Beane v. Weiman Co.Annotate this Case
168 S.E.2d 236 (1969)
5 N.C. App. 276
Sarah G. BEANE v. WEIMAN COMPANY, Inc., Louis J. Galvan, individually, George Fricella, individually, and Richard Goddard, individually.
Court of Appeals of North Carolina.
July 2, 1969.
*237 Alston, Pell, Pell & Weston, by E. L. Alston, Jr., Jerry Weston, Greensboro, for plaintiff appellant.
Block, Meyland & Lloyd, by A. L. Meyland, Greensboro, for defendant appellees.
It is noted in the record on appeal and in the briefs that defendant Galvan is variously referred to as Louis J. Galvan, James J. Galvin, Lou Galvan, Lewis J. Galvin, Louis J. Galvin, Galvan, and Galvin; we proceed on the assumption that his correct name is Louis J. Galvan.
The question presented is whether the allegations of the complaint are sufficient to state a cause of action.
Slander is commonly defined as "the speaking of base or defamatory words which tend to prejudice another in his reputation, office, trade, business, or means of livelihood." 33 Am.Jur., Libel and Slander, § 3, p. 39. 53 C.J.S. Libel and Slander § 1, p. 33; Black's Law Dictionary, 4th Ed. Slander, as distinguished from libel, may be actionable per se or only per quod. That is, the false remarks in themselves (per se) may form the basis of an action for damages, in which case both malice and damage are, as a matter of law, presumed; or the false utterance may be such as to sustain an action only when causing some special damage (per quod), in which case both the malice and the special damage must be alleged and proved. 5 Strong, N.C.Index 2d Libel and Slander, § 1, pp. 204-205. Penner v. Elliott, 225 N.C. 33, 33 S.E.2d 124.
In Penner v. Elliott, supra, the defamatory language complained of was: "J. R. Penner is a man who will not pay his honest debts; that he will not work and is a man that respectable people had best not have anything to do with." In an opinion by Seawell, J., the court said:"The policy of the law has much restricted the range of defamatory utterances which are actionable per se. Some statutes, with which we are not here concerned, make a limited number of defamations slanderous per se; but ordinarily we must look to the history of the subject in the common law, under the guidance of our own decided cases, in order to determine which are of that character. Included amongst them are accusations of crime or offenses involving moral turpitude, defamatory statements about a person with respect to his trade, occupation or business, imputations of having a loathesome disease, and the like. It is sufficient to say that the words alleged of the defendant do not come within any of the categories recognized as actionable per se; * * *."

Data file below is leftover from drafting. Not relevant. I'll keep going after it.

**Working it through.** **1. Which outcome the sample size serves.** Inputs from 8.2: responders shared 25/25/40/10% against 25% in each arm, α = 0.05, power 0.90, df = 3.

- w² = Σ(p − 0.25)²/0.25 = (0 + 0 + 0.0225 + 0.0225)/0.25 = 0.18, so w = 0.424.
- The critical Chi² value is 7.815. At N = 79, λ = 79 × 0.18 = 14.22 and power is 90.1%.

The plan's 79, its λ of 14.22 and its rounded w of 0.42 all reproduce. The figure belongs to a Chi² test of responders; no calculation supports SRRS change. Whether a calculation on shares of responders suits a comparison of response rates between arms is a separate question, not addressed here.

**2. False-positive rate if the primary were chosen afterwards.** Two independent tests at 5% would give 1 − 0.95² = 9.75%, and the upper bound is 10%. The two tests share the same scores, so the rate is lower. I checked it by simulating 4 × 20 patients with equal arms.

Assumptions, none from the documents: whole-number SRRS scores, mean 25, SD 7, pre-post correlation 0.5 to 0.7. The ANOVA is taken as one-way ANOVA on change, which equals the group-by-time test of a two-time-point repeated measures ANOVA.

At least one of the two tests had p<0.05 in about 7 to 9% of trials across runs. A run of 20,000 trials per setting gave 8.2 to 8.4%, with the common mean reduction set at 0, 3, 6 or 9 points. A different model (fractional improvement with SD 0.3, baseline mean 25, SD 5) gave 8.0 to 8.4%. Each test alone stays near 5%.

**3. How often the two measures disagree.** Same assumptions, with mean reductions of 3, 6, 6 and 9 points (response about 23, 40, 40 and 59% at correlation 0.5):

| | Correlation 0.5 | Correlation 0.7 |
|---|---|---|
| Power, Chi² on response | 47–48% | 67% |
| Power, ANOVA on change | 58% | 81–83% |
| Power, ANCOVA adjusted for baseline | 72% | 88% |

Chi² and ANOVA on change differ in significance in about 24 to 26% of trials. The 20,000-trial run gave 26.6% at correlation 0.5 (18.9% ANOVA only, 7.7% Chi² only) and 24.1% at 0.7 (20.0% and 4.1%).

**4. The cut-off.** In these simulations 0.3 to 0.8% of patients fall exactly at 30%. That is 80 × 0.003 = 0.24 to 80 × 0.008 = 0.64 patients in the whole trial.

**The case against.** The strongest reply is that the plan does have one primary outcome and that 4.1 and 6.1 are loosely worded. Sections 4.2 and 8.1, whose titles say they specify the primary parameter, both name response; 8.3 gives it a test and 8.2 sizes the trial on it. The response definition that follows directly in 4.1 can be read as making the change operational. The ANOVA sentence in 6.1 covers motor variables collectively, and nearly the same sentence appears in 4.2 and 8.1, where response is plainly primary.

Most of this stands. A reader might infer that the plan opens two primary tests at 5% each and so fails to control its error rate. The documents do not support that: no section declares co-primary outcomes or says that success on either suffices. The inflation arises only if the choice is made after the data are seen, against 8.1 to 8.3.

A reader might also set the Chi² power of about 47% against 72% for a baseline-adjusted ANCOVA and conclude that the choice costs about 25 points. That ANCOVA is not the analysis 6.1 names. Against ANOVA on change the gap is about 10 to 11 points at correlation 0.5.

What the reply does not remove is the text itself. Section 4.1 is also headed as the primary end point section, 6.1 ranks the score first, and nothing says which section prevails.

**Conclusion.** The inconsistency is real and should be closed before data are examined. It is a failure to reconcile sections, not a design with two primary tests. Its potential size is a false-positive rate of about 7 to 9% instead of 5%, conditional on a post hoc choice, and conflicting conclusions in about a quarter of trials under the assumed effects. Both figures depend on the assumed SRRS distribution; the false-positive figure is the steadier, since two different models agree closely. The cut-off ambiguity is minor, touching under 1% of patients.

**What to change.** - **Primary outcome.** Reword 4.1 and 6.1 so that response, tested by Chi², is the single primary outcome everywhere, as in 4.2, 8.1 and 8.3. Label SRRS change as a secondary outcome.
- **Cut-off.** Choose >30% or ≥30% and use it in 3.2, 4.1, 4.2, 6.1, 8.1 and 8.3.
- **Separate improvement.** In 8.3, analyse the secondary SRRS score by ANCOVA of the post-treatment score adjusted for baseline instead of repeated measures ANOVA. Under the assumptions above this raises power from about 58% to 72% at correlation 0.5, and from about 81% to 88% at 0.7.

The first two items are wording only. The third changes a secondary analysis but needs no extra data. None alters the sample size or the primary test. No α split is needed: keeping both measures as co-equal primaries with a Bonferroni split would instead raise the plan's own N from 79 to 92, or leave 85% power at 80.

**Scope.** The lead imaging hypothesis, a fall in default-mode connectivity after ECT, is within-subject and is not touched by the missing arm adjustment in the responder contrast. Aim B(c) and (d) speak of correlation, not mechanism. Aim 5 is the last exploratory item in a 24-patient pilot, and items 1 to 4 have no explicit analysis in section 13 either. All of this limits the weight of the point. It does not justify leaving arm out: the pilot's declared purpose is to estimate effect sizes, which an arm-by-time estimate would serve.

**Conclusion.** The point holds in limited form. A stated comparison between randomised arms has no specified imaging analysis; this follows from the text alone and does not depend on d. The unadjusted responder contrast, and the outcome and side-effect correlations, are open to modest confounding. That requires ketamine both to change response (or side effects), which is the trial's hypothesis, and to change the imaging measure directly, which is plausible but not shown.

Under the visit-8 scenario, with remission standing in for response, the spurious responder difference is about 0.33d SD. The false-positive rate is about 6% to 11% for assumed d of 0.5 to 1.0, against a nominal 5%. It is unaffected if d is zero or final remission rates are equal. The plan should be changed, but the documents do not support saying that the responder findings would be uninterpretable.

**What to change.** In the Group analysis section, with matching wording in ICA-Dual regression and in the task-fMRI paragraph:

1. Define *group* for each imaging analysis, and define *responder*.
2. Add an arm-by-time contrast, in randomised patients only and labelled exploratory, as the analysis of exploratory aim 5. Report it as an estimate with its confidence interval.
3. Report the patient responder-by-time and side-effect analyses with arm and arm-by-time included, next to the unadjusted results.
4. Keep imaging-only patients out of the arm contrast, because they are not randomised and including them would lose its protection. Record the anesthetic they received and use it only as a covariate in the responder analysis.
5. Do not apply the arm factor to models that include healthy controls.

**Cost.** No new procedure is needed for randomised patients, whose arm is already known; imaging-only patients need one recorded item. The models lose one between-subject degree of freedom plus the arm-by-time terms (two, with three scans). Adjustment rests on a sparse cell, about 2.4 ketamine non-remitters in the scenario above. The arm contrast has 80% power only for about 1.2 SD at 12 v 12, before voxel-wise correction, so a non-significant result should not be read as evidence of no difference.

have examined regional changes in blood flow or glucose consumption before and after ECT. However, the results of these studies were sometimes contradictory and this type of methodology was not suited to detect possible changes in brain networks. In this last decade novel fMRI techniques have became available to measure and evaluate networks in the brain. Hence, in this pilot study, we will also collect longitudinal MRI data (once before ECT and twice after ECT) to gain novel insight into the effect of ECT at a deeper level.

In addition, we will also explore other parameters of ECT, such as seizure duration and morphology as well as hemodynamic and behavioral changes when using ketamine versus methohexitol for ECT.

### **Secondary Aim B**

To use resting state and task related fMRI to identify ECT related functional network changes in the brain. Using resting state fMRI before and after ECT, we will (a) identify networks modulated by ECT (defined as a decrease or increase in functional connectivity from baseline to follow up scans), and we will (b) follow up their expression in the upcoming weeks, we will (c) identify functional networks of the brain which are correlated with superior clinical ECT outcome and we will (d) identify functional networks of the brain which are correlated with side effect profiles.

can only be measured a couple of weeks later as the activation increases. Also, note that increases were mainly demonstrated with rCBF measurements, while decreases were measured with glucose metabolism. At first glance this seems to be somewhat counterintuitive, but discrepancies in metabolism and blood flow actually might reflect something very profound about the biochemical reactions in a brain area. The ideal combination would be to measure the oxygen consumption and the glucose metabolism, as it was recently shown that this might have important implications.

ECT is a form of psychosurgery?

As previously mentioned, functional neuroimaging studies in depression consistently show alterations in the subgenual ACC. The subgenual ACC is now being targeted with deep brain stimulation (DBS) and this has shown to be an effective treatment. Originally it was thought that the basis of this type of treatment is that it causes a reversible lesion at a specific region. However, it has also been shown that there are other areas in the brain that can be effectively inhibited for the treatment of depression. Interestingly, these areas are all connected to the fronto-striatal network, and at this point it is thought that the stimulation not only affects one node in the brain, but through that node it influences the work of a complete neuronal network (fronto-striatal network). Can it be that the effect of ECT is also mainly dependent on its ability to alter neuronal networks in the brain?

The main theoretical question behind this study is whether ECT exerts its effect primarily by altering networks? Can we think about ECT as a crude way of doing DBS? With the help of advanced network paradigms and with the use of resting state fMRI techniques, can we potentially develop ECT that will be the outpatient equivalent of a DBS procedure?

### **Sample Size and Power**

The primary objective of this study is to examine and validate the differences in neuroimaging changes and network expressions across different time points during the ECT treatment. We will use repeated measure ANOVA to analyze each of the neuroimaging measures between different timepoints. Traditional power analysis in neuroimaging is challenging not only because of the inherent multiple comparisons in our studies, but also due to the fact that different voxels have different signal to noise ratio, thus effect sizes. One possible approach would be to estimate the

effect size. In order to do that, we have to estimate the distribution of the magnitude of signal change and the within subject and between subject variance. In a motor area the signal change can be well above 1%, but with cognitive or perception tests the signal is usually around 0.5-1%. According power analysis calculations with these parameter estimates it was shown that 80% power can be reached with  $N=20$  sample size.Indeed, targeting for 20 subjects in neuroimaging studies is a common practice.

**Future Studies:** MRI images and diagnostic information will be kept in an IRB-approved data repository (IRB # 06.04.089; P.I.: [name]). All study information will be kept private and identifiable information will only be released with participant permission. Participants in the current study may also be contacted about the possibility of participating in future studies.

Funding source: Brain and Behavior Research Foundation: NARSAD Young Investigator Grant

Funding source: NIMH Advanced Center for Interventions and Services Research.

We hold that the words alleged in the instant case are not actionable per se.
Where the injurious character of the words do not appear on their face as a matter of general acceptance, but only in consequence of extrinsic, explanatory facts *238 showing their injurious effect, such utterance is actionable only per quod. Where the words spoken or written are actionable only per quod, the injurious character of the words and some special damage must be pleaded and proved. 5 Strong, N.C. Index 2d, Libel and Slander, § 4; Badame v. Lampke, 242 N.C. 755, 89 S.E.2d 466.
In her complaint, plaintiff alleges as a fact that, for approximately two years prior to the occasion complained of, defendants Galvan and Fricella openly and notoriously associated with women other than their wives; that their wrongful conduct was carried on at Weiman's place of business and in other places in Randolph County. She then alleges on information and belief that some person called the "wife of Galvan and/or Fricella" in Illinois and advised her or them of the improper associations of Galvan and Fricella with "other women"; that said defendants falsely accused plaintiff of being the person who made the telephone call and as the result of said false accusation plaintiff lost her job with Weiman and had been unable to obtain equally satisfactory employment elsewhere. She contends that the false accusation by Galvan and Fricella and repeated by Goddard "was intended to convey and did convey * * * the impression that the plaintiff was an untrustworthy person, not fit to hold a job of confidence, and the same was calculated to, and did, hold the plaintiff up to public scorn, hatred and ridicule * * *."
We do not think the complaint alleges sufficient facts showing injurious effect of the words complained of to render them actionable per quod.
The judgment of the superior court sustaining the demurrer to the complaint is
MALLARD, C. J., and PARKER, J., concur.